Related Story: Hy-Vee's Designers Create Themed Confections
The result may be sweet, but the competition is fierce at Hy-Vee’s cake decorating competition. 150 of Hy-Vee’s designers entered the regional contest and only 18 made it to the finals in Des Moines, Iowa. There, the contestants have to design a dozen cookies, two dozen cupcakes, a feature cake, and two sheet cakes according to a theme of their choice in four hours.
When I spoke to this year’s winners by phone, it became clear that winning this contest takes more than just talent. The designers come to the finals with detailed plans.
Rhoda Schultz, the third place winner and winner of the Decorator’s choice award, talked to me about her winning cakes.
“The design I chose was harlequin. And that is kind of an older style of jester for the royalty, the kings and queens. And I decided to keep it pretty simple using just black and white, gold and the dark, deep red.”
“It didn’t really take a lot of come up with the theme itself. I’ve always been really interested in the Mardi Gras and masks in general. And so I really liked doing that style. Coming up with a lot of different ideas for the cakes, and cupcakes and such did challenge a little bit because you have all of these different cakes and cupcakes and cookies you have to do. You have to make each one of them different and intriguing and unique in and of themselves.”
Second place winner Janine Schwendinger got her theme idea from working on a cake for a customer.
“Most of my ideas start with a cake that I had done the year before. Like this year I’d done a really neat horsehead cake for a customer and I used that idea, thinking wouldn’t that make a great unicorn? And from that, really my idea blossomed from there.”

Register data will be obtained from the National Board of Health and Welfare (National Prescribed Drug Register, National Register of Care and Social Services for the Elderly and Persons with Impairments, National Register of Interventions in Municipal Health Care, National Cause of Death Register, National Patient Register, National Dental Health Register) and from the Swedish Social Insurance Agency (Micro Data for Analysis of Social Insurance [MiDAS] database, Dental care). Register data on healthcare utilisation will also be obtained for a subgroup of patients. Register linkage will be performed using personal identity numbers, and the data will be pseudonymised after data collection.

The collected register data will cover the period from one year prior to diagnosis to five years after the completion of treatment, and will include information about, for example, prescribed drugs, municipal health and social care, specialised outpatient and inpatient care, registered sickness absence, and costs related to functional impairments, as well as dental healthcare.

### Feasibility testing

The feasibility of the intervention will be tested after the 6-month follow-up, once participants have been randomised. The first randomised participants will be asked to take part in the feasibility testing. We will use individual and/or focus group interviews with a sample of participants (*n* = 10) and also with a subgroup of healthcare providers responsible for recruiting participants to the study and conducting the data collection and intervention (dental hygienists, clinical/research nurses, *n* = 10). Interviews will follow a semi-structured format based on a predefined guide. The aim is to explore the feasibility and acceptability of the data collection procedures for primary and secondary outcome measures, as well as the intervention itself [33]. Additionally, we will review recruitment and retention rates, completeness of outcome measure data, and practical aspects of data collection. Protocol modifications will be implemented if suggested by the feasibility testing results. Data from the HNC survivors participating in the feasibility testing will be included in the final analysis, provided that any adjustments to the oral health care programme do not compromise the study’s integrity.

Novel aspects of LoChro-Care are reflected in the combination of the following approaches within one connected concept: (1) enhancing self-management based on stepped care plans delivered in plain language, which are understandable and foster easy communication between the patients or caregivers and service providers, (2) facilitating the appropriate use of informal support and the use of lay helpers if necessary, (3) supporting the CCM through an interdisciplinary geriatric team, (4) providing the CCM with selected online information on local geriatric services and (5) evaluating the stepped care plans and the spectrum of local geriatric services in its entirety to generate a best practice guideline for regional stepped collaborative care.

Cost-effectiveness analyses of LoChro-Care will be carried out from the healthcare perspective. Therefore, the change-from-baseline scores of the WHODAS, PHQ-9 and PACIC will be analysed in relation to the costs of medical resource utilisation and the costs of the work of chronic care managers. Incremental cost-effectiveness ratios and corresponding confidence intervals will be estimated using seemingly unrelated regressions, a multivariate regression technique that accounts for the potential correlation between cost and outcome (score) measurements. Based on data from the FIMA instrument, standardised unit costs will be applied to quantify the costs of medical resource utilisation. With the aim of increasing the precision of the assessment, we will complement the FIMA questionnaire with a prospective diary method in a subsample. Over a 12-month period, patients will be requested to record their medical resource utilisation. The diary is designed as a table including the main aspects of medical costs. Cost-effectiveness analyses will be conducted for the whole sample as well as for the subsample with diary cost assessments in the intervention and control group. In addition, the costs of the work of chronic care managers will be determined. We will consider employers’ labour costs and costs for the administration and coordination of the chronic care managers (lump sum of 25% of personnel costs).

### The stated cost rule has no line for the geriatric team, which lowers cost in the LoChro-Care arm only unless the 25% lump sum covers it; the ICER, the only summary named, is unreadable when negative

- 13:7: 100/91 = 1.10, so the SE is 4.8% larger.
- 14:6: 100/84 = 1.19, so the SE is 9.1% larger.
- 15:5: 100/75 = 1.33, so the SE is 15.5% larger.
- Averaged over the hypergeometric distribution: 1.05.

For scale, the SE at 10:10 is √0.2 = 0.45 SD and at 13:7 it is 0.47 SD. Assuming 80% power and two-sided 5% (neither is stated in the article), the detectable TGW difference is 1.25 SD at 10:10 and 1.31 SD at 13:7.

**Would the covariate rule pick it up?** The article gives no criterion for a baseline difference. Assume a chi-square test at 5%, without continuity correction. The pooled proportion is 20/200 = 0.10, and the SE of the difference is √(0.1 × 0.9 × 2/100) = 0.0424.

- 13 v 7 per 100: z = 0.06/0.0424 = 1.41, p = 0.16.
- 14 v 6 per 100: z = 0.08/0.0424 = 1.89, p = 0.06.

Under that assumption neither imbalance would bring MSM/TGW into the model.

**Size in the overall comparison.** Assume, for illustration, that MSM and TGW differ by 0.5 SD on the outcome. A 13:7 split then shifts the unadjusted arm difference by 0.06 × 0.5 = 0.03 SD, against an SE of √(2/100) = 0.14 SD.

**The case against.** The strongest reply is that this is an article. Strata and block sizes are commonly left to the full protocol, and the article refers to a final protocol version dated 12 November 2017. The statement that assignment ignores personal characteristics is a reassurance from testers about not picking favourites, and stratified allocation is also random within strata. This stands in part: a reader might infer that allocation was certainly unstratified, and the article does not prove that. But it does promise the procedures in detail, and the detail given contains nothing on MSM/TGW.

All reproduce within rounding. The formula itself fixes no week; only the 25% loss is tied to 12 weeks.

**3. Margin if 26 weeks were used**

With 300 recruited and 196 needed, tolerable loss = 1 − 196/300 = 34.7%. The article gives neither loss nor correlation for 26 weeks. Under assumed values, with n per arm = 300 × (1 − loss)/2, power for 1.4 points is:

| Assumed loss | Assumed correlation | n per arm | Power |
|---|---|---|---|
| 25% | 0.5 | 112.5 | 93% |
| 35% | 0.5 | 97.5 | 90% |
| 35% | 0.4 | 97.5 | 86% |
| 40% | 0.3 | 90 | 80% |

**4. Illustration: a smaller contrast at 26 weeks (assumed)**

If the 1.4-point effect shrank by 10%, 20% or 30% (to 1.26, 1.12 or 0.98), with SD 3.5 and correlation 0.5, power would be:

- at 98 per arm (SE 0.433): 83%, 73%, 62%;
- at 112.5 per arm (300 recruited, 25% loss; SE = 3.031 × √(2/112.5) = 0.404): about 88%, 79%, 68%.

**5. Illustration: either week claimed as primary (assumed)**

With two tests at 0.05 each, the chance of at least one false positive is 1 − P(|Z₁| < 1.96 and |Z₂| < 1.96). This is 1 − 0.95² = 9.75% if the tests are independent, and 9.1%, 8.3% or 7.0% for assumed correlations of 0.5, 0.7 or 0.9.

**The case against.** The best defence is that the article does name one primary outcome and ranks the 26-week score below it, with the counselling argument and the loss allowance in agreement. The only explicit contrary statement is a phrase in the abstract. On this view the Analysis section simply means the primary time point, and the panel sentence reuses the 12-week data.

“I really wanted to do something fun for my tier cakes so I did kind of an enchanted tree that had something living in it and then had a dragon climbing on the top of it, which turned out really cool. And then yeah, of course I did my fairy on the half-sheet, which I loved because I really wanted to do some sugar work on it, so I did some sugar wings on it.”
“I think the real challenge for me is can I get my sugar work to work out. You have to make sure it’s the right temperature when you pour it. If it’s too hot, it’ll warp your mold, if it’s too cold it won’t pour. That was the one kind of variable that was tough for me not having worked a lot with sugar.”
First place winner Katie O’Connor won the contest with a meta approach. Her “I Love Cake Decorating” theme incorporated the tools of the decorating trade into her cakes. She turned broken eggs, pastry bags, and cups of sugar into works of art.
“I was making a groom’s cake last summer… and they asked for a combine [harvester], a 3-D combine because the guy was a farmer. And so I was making this combine cake and I was kind of thinking you know if I was on a combine for like 15-20 hours a day like I know they are, I don’t know if I’d want a combine cake. And so I started thinking what kind of cake would I want?”
“You know cake decorators always make cakes for everybody else and when we’re taking the order we always ask ‘What are they like? What are they into?’ But as a cake decorator, your whole life is cake decorating, that is what you love. If somebody asks you, ‘Oh her, the cake lady. Her.’ And so I wanted to make cakes for us, like if I was making a cake for a cake decorator. I thought that would be cool.”
The second, third, and decorator’s choice award winners walked away with a cash prize. Katie O’Connor won a trip for two to tour Charm City Cakes in Baltimore, the home of the Ace of Cakes Reality show with pastry chef Duff Goldman. She’s planning to take the trip in July.